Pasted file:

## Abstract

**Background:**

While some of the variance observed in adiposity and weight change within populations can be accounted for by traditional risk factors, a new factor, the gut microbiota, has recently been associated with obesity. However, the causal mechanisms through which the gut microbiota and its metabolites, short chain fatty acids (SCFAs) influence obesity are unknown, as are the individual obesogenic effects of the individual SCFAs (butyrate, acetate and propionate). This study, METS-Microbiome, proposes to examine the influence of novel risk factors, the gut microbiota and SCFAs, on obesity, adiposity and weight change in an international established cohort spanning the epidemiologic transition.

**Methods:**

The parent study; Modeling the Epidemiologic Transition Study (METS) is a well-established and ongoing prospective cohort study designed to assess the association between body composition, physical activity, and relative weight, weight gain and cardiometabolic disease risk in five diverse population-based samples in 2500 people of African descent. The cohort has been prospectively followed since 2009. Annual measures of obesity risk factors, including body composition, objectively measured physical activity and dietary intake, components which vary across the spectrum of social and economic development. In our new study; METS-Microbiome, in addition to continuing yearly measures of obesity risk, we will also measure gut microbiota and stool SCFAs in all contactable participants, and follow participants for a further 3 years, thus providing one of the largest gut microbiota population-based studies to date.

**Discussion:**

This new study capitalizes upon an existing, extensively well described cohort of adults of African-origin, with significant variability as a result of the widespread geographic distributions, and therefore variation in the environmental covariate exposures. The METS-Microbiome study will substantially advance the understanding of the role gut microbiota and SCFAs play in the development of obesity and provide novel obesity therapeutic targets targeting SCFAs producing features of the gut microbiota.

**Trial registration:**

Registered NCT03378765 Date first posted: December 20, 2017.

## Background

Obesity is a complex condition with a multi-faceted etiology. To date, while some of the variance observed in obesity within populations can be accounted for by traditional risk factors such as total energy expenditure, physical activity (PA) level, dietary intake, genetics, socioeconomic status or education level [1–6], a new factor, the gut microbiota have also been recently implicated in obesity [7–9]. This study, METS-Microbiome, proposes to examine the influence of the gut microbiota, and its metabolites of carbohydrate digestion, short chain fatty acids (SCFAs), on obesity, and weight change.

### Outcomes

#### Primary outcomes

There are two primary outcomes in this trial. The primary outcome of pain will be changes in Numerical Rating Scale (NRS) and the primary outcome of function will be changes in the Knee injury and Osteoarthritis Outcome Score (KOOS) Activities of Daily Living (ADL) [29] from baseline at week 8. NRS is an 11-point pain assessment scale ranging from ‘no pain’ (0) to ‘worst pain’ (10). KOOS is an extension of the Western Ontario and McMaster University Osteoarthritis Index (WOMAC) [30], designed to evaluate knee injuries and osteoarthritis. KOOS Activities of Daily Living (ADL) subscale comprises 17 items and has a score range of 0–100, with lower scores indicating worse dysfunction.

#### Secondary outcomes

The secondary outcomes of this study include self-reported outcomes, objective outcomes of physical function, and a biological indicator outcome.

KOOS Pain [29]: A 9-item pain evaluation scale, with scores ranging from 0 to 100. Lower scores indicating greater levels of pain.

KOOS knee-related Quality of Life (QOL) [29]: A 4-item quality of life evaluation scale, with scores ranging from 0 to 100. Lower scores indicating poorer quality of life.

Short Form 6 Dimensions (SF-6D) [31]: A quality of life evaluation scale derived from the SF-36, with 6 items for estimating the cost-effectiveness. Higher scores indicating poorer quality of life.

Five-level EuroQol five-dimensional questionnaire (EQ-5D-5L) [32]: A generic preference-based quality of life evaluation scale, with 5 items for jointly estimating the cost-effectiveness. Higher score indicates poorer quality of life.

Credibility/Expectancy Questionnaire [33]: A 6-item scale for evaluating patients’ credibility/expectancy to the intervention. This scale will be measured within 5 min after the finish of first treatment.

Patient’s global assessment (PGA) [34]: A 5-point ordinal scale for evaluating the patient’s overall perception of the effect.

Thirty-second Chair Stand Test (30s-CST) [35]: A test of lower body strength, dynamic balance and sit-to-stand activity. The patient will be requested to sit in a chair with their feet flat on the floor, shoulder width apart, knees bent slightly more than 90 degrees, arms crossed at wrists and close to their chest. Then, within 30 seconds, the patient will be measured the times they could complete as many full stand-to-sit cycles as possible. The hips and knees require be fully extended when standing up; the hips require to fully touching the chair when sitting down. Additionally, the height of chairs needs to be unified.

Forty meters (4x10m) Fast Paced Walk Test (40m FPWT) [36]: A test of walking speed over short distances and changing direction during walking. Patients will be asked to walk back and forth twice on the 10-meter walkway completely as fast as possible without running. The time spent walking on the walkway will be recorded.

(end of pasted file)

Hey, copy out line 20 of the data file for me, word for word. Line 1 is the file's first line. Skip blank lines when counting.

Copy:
Five-level EuroQol five-dimensional questionnaire (EQ-5D-5L) [32]: A generic preference-based quality of life evaluation scale, with 5 items for jointly estimating the cost-effectiveness. Higher score indicates poorer quality of life.